Research by Bank of Scotland shows that 12 March is Mortgage Freedom day in Scotland – the day in which new borrowers1 will have earned enough to cover the annual cost of their mortgage repayments2. This is 10 days earlier than in 2015 (22 March), with the shift reflecting the falling cost of mortgage repayments from 2015 (22%).
Based on the average Scottish annual mortgage repayment cost of £4,897 and the average net annual income of £25,2013, Bank of Scotland has calculated that on 12 March those with a mortgage will have earned enough on average to cover their mortgage payments for the rest of 2016.
For many Scots, Mortgage Freedom Day occurred earlier than this, with home owners in West Dunbartonshire celebrating as early as 21 February. In total, residents in six local authorities saw their potential Mortgage Freedom Day in February.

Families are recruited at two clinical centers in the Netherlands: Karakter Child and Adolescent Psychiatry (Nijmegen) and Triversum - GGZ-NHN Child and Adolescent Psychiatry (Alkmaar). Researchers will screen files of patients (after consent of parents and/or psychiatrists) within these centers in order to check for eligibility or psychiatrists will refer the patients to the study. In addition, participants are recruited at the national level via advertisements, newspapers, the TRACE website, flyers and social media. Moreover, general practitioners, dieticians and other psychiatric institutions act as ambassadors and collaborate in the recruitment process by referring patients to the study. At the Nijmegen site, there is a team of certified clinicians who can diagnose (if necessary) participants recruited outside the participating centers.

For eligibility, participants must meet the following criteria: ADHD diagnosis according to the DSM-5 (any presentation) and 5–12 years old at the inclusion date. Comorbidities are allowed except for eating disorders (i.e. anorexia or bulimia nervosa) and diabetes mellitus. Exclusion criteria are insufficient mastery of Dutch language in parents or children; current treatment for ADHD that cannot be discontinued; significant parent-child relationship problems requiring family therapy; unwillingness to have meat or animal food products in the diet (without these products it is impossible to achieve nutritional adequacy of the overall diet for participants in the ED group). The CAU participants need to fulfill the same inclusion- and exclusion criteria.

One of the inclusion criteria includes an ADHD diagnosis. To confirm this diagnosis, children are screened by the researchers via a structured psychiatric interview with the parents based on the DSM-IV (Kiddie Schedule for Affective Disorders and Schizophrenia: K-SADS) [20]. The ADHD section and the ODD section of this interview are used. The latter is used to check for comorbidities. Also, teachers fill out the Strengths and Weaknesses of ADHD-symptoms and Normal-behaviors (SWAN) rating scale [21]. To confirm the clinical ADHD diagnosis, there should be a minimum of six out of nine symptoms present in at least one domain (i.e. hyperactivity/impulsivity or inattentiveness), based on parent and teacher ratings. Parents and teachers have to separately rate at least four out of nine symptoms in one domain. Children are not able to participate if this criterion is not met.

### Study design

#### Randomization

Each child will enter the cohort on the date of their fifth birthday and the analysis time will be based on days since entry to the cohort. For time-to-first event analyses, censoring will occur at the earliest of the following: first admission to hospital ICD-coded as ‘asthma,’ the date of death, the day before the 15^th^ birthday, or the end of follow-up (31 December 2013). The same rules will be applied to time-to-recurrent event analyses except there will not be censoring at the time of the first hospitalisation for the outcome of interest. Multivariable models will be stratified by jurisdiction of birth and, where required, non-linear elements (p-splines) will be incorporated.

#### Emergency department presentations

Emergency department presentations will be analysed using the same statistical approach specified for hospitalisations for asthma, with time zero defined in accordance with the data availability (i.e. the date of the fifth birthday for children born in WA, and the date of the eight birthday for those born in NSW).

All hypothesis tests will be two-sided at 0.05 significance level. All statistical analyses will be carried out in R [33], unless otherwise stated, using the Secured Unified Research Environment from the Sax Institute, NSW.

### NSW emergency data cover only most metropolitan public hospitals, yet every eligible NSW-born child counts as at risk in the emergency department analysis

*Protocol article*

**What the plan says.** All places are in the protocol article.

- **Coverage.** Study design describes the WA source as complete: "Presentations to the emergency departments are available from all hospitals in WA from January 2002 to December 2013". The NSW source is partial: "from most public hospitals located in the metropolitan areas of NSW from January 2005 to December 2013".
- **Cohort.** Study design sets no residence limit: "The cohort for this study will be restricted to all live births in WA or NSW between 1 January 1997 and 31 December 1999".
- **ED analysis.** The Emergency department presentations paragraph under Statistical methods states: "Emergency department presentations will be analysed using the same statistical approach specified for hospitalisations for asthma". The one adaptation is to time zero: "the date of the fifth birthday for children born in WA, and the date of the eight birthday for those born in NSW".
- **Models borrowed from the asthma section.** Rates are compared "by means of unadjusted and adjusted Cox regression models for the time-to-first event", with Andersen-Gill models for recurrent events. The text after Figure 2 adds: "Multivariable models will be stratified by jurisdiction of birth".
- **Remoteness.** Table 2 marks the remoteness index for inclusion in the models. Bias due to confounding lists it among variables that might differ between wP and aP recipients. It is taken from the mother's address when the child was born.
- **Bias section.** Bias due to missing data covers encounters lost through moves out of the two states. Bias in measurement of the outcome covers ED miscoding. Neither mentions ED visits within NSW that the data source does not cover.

At the other end of the scale, those in East Lothian have the longest wait - 29 March which is a day later than the nearby capital. In the North East, homeowners in the Granite City could achieve mortgage freedom four days sooner than those in the surrounding Aberdeenshire area.
Nicola Noble, Mortgage Director at Bank of Scotland said: “Of course, very few of us could pay our entire salary towards our mortgage, but Mortgage Freedom Day gives us an interesting way of thinking about our mortgage repayments. Mortgage Freedom Day coming 10 days earlier than 2015 is good news for Scots and reflects rising average earnings and higher employment, as well as the reduction in rates that many consumers are paying on their mortgage.”